Iowa Contact Tracers Emphasize Compassion and Community Coordination

The Linn County Public Health Department is located in the second largest county in Iowa. As the pandemic surged, the health department rapidly ramped up response staff and dedicated an entire branch to COVID-19 response. There are now more than two dozen staff working on the coronavirus response effort.

“We keep asking individuals to wear masks and practice social distancing for those who are not in your immediate household,” said Heather Meador, clinical branch supervisor at the department. Her team oversees communicable disease investigations and contact tracing. “It was going pretty well in the beginning but now we’re so far into this response, people are tired—they are just not doing it anymore.”

One of the key components of the health department’s response efforts is contact tracing. Al Osterhaus works at the Linn County Public Health Department as a contact tracer with the CDC Foundation COVID-19 Corps. When the pandemic started, Osterhaus was retired from a career as an investigative pharmacy technician at the University of Utah Medical Center where he worked on drug and therapy studies. He thinks his background allows him to take the information he’s learning and explain in a simple way to clients he works with on how they can protect themselves and their family.

“This virus has isolated us from our families and friends, and unfortunately when you become infected, you’re again suddenly separating from your family unit and there’s some loneliness there,” said Osterhaus.

Michelle Smith, MSN

Al Osterhaus

A sense of isolation among clients is something his colleague Michelle Smith, MSN, a contact tracer with the COVID-19 Corps, has also noticed.

“We are the bearer of bad news, but if you can show empathy and compassion and let them know they are not alone, they really appreciate it,” said Smith. “They are so frustrated, and you have to be their anchor and support system sometimes. It’s not necessarily just about treating the symptoms but also the mental health part of it.”

Smith, who has a background as a family nurse practitioner, was inspired to join the CDC Foundation’s COVID-19 Corps because she felt those working on the frontlines of the pandemic needed help.

“Seeing the lack of humanity when COVID-19 hit made me want to volunteer to help in some way,” said Smith. “Working with the CDC Foundation’s COVID-19 Corps has presented so many opportunities even beyond contact tracing. I’ve been able to get more information, feedback, guidance and support—everything that you could ask for.”

The addition of Osterhaus and Smith to the health department has been critical to their response efforts, according to Meador.

“Having Michelle and Al here as different recommendations come from state and federal leaders is very helpful as we work to get everything integrated into a cohesive plan and messaging,” said Meador. “With them here we’re able to keep up with our contact tracing and our disease investigations. It would be very hard not to have them here.”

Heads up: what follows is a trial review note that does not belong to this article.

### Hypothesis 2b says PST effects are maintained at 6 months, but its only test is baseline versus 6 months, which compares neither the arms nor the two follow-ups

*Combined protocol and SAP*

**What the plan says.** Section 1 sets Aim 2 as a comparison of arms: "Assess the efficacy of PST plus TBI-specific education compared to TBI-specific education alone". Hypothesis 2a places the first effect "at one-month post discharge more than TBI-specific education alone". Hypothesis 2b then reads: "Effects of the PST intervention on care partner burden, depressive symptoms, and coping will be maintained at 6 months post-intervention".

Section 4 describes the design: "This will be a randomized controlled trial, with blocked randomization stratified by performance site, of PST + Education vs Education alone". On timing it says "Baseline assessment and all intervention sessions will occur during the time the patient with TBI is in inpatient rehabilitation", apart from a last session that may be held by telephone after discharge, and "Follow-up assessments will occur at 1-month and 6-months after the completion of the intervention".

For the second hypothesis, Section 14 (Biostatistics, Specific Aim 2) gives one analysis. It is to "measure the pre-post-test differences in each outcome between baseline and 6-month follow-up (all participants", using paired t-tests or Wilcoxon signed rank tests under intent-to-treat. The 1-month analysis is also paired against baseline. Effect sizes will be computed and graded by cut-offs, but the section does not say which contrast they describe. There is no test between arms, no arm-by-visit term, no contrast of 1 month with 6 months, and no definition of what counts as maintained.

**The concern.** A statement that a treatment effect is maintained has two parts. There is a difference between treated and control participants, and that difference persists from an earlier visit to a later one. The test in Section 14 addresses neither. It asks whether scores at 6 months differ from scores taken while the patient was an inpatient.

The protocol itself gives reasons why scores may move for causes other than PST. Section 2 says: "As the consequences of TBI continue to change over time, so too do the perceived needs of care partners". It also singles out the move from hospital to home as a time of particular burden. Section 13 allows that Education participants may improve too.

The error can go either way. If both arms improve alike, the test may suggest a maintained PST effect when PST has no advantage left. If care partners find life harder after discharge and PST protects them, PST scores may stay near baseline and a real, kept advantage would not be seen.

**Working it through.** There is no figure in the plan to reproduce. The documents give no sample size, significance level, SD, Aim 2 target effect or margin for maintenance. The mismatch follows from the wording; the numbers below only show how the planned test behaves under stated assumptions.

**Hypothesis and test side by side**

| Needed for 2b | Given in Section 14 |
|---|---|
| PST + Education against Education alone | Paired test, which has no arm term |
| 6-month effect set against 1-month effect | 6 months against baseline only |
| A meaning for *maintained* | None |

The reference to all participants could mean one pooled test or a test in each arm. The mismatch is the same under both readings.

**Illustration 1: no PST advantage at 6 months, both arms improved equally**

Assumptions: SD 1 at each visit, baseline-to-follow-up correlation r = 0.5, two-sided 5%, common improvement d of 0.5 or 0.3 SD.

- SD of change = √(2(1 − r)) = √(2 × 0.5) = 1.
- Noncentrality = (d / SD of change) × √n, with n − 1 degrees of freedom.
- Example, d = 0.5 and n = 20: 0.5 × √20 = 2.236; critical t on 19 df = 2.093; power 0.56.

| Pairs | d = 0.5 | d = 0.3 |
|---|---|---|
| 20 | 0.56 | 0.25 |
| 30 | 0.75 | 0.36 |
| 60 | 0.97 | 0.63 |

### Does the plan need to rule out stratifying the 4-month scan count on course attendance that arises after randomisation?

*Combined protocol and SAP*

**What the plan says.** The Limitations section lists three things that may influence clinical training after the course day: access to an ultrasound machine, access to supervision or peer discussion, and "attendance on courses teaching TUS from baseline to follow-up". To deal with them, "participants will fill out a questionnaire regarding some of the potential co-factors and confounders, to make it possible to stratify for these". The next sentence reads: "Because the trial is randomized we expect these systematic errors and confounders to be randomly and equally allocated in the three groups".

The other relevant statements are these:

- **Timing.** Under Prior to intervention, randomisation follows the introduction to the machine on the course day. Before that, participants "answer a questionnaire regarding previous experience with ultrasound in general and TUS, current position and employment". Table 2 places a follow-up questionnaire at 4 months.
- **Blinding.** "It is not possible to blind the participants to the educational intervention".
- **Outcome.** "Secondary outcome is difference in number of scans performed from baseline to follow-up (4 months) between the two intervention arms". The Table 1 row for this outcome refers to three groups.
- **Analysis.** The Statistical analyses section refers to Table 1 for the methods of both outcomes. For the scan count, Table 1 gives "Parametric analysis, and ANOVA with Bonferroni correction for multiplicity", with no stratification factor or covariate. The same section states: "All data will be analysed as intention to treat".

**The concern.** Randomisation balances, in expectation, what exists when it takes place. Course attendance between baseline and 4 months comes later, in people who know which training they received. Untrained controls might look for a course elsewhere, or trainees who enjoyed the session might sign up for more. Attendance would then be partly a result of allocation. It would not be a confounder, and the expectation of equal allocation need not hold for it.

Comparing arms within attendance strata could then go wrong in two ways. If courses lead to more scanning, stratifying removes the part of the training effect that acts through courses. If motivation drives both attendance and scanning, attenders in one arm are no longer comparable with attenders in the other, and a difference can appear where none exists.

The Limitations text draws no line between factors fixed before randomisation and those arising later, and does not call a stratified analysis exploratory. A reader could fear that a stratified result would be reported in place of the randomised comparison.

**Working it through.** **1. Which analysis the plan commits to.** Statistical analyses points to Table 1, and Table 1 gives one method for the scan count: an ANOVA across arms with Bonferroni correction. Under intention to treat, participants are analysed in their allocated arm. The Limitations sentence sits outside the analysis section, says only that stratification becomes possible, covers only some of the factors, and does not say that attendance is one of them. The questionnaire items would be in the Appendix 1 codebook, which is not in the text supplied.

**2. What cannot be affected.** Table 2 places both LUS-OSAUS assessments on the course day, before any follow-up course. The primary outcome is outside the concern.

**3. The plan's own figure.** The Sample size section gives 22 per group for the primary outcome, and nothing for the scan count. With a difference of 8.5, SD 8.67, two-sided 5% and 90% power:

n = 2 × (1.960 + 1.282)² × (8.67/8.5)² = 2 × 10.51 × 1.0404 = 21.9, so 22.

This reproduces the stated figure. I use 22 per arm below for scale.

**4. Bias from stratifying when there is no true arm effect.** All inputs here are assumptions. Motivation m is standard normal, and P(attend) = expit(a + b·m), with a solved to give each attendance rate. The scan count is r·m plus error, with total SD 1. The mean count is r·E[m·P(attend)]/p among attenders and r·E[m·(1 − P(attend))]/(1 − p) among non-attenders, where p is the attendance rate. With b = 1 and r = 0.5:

This additional staffing for the Linn County Public Health Department was made possible as part of a $15 million dollar donation by TikTok.

COVID-19 doesn’t care where you live, doesn’t care about your community size, your socioeconomic background, race, gender or religious preference. We all have to do this together.

For Osterhaus, the impact of their work was further demonstrated last August when a derecho, travelling at 100 mph winds, hit Cedar Rapids. The aftermath was devastating, particularly for communities already struggling with coronavirus outbreaks that were suddenly left without shelter, food supplies, power and phone service.

“For the first three or four days, the city had no communications. The governor couldn’t get here because the roads were messed up—it was like a tornado times twelve,” said Osterhaus. “When we were able to reach out to people, we were able to find food and housing for them because of the county resources we had available. It wasn’t just COVID-19 response, it was community response.” This was done along with community partners as part of an existing care coordination system.

As part of their response efforts, the team works closely with Iowa’s Department of Human Services, Department of Inspection and Appeals, and local area education partners to help guide and provide recommendations for childcare, Department of Education and university settings. They have also been working with local nursing homes to help mitigate spread in long-term care facilities and the business community.

For Meador, her mission continues to be getting the proper messaging out to people.

“It’s trying to get that message out to those communities that COVID-19 doesn’t care where you live, doesn’t care about your community size, your socioeconomic background, race, gender or religious preference. We all have to do this together,” said Meador.


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